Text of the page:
Behind the Magic of Jurassic Park

A team of Hollywood techno-wizards set out to bring 'em back alive

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All the books said dinosaurs had a poor sense of smell, but this one seemed to do just fine. Anyway, what did books know? Here was the real thing.

Coming toward him.

-- Michael Crichton, Jurassic Park

At the boundary between science and science fiction -- in that twilight area where the imaginative sleuthing of paleontology meets the storytelling craft of filmmaking -- lies Jurassic Park. The technicians working with director Steven Spielberg on the film version of Michael Crichton's best seller spared no effort or expense to make the story's dinosaurs as accurate as current knowledge permitted. Dinosaur fans from youth, they cared about getting it right. But on a movie screen, footnotes are not allowed. "We were trying to be credible," co-producer Kathleen Kennedy says. "But we were also making a movie."

So they took a little artistic license. Velociraptor, as described in the literature and in Crichton's novel, was a creature no more than five or six feet tall. But because the speedy, ferocious raptors are the story's star villains, the Spielberg team decided to make them half again as large. The choice was scientifically defensible, since so few specimens had been found that generalizations were hard to come by. Anyway, what did books know? Then a surprising thing happened. In Utah, paleontologists found bones of a real raptor, and it was the size of the movie's beast. "We were cutting edge," says the film's chief modelmaker, Stan Winston, with a pathfinder's pride. "After we created it, they discovered it."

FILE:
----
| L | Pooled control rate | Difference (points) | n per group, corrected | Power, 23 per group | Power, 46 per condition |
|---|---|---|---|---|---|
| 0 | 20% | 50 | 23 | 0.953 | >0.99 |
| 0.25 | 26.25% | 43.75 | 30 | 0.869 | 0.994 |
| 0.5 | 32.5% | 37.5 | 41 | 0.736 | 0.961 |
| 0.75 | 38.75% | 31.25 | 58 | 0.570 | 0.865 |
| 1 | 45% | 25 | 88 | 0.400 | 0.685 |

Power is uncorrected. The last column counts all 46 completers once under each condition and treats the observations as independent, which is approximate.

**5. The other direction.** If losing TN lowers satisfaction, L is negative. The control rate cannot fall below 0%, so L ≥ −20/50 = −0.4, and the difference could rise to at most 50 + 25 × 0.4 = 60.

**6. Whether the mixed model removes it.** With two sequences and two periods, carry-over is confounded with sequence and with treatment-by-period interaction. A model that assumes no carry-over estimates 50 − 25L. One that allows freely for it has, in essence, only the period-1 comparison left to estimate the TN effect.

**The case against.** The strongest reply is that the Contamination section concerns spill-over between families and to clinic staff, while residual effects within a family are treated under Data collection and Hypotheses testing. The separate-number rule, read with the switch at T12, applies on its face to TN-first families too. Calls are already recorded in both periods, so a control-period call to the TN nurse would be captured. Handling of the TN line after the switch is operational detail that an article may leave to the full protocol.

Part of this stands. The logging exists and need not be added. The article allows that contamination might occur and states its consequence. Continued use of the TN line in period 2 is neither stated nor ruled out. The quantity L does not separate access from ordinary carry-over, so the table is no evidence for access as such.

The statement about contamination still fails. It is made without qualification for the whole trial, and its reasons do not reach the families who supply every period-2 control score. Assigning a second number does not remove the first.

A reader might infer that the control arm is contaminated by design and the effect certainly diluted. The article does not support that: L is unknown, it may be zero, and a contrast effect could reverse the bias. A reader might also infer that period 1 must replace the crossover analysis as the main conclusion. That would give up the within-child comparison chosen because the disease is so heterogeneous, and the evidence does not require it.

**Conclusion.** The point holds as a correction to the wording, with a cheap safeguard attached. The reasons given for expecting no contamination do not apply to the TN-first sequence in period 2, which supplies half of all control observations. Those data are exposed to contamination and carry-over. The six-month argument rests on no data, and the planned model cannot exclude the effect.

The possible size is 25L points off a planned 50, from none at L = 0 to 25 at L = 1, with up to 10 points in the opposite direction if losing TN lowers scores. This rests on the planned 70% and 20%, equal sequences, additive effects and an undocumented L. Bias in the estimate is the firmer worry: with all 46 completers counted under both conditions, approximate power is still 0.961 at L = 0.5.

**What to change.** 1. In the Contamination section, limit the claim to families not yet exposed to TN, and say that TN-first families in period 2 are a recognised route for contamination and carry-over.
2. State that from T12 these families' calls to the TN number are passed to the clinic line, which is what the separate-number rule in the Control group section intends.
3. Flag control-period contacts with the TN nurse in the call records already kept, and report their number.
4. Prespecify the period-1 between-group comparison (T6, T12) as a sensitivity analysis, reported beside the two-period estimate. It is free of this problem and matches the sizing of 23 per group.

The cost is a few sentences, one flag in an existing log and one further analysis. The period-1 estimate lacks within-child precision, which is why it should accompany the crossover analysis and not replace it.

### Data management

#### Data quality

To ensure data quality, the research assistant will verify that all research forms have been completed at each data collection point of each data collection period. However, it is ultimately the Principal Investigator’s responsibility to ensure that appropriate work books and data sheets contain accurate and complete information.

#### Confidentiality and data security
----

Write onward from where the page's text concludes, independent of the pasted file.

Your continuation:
On June 11, when the movie opens, audiences should discover that Jurassic Park has the most sophisticated dinosaurs a think tank of techno-wizards can produce and $65 million can buy. "There's no way a museum could afford what we did," says Winston. "We created the most accurate dinosaurs ever." Top paleontologists who consulted on the film agree. In most cases, says Colorado paleontologist Robert Bakker, "Spielberg made the aesthetic choice that real dinosaurs are more exciting than made-up dinosaurs."

In Crichton's novel, eccentric zillionaire John Hammond funds a project to clone dinosaur DNA taken from bloodsucking insects that were trapped in ancient amber to "bring them back alive, so to speak." The experiment's success goads Hammond to exploit the made-from-concentrate behemoths for profit. He hatches the dinosaurs on a Central American island and builds a theme park around them. Before the scheduled opening, a few guests -- including craggy paleontologist Alan Grant, lissome paleobotanist Ellie Sattler and Hammond's two young grandchildren -- come to Jurassic Park for a sneak preview. Then things go spectacularly wrong. The novel's first half is a controlled tram trip through this high-tech zoo, the second half a terror- filled obstacle course strewn with dinosaurs amuck: swooping pterodactyls, dilophosaurs that spit venom, a famished tyrannosaurus and a Panzer division of velociraptors, the meanest and cagiest of the menagerie.

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